April 7, 1968 … just a few days after the assassination of Martin Luther King, Jr. Jimi Hendrix, Joni Mitchell, B.B. King, Richie Havens and Buddy Guy take the stage for a jam session in tribute to MLK. Janis Joplin with Big Brother and The Holding Company were there, too.
The film, according to a press release, “will pull back the curtain on a mythical world and provide an up-close look at the lives of the musicians who inhabited it. Through rare and newly unearthed footage and audio recordings, the documentary will feature an intimate portrait of the artists who created a music revolution of the ’60s and ’70s that would change popular culture.”
The Chirp releases her 13th on March 23, 1988. Her duet with Peter Gabriel on “My Secret Place” is one of the best ever IMHO. Willie Nelson, Tom Petty, Don Henley, Wendy and Lisa and Billy Idol also lend a hand.
My analyst told me that I was right out of my head
But I said dear doctorI think that it’s you instead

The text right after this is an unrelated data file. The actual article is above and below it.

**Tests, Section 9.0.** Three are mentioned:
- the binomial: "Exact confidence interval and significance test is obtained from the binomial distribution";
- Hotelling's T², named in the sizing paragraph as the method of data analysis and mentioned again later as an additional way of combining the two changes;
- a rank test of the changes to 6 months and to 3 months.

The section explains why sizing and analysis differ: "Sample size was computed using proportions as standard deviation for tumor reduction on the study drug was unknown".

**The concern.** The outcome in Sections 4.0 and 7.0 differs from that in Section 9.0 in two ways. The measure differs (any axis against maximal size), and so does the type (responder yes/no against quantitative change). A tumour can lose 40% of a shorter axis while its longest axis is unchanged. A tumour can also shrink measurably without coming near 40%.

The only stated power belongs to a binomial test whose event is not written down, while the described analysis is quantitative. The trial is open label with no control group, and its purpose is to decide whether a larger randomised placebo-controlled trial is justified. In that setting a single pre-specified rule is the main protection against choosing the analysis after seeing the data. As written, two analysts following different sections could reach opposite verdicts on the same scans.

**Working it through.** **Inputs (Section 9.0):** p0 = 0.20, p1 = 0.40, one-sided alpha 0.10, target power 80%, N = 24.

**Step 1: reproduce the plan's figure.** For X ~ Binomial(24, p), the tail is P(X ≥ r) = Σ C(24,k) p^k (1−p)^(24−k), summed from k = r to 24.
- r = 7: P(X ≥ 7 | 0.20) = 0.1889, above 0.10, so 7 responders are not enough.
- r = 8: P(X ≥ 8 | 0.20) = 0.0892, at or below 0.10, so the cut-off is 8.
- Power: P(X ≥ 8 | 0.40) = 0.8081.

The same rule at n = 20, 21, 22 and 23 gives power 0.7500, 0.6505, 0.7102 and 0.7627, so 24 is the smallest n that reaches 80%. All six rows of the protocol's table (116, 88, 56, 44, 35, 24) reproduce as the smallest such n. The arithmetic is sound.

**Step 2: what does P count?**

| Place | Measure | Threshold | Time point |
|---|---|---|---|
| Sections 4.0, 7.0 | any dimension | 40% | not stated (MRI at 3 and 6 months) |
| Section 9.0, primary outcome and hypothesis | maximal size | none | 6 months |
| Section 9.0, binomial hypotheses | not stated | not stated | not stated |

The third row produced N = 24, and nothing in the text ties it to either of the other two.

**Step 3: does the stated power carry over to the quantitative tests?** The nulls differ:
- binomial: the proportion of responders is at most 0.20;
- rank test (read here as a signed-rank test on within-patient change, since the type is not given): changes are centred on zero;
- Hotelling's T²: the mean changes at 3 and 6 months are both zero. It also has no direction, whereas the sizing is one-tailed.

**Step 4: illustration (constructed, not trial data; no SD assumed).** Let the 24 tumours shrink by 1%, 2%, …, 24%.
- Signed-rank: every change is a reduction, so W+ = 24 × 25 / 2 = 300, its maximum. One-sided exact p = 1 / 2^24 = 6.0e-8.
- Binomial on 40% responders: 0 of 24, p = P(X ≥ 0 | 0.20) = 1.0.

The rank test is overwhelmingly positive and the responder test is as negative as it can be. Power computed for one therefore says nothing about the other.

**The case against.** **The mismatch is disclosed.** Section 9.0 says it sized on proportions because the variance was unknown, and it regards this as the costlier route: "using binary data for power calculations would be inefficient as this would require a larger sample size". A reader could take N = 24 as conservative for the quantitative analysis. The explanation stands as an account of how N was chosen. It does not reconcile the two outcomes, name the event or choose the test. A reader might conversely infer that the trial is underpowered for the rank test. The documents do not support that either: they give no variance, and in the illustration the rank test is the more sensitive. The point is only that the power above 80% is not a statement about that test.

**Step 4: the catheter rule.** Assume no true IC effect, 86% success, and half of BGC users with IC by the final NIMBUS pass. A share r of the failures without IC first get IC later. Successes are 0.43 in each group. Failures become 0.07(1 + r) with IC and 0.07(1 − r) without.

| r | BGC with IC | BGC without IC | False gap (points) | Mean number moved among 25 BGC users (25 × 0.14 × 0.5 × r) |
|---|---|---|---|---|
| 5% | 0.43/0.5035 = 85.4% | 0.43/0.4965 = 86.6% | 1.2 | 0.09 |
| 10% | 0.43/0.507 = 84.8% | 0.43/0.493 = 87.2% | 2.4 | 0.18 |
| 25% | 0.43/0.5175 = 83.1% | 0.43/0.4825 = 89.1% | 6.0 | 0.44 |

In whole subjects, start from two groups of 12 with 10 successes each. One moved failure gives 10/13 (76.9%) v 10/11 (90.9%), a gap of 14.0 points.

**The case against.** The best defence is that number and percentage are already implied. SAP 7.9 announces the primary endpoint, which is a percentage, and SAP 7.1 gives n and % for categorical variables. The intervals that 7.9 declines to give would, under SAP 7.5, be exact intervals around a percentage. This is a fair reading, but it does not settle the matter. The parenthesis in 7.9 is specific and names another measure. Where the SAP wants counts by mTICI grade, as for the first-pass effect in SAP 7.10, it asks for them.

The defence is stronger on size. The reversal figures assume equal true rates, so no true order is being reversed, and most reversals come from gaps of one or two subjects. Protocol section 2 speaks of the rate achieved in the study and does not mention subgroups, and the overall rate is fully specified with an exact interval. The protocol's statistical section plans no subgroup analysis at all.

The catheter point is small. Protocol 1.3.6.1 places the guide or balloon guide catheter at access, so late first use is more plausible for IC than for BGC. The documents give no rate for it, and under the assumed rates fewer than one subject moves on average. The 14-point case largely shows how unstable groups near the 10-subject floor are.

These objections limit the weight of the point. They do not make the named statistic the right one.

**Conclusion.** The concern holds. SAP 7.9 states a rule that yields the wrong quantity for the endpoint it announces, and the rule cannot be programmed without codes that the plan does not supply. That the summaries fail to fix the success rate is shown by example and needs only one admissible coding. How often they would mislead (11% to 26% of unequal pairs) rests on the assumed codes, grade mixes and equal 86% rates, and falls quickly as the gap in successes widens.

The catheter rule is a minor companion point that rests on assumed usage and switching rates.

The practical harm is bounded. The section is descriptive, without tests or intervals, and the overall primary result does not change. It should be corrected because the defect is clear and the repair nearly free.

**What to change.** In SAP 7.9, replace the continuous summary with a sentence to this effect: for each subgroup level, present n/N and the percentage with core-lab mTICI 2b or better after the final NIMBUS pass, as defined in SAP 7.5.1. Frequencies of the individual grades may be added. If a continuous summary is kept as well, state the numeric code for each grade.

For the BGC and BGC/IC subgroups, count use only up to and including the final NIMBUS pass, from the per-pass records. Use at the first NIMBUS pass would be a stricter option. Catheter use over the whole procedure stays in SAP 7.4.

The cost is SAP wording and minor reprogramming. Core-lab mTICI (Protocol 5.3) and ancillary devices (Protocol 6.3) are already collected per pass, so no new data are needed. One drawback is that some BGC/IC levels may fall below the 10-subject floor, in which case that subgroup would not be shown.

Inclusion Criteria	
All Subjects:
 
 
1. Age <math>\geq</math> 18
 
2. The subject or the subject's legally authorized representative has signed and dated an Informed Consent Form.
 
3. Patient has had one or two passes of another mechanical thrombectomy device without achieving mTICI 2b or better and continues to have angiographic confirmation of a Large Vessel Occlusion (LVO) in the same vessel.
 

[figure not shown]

Because I have got a thing that’s unique and new
To prove it I’ll have the last laugh on you
‘Cause instead of one head
I got two
And you know two heads are better than one …
~ Joni Mitchell, Trouble Child
January 1, 1974 ~
Forty-five years ago today, The Chirp releases her sixth album. It remains her most successful in terms of sales and it was a portend of what was to come for Joni’s musical journey.
It fuses both folk with touches of jazz and ended up being the seminal coming of age album for millions of young adults world-wide — including me. It’s “that album” that got me through the angst of high school and beyond.
It’s #111 on Rolling Stone’s 500 Greatest Albums of All Time. For me, it’s Joni’s masterpiece.
December 28, 1968 ~ The Miami Pop Festival sets the stage for what was to come for major festivals.Joni Mitchell, Fleetwood Mac, Steppenwolf and the Grateful Dead, land in Hallandale, Florida’s Gulfstream Park to entertain 100,000 fans at Miami Pop Festival II, the East Coast’s first major rock festival.
Woodstock will soon eclipse Miami Pop II in the popular American consciousness, but as Rolling Stone declares on February 1, 1969, the festival is “a monumental success in almost every aspect, the first significant – and truly festive – international pop festival held on the East Coast.”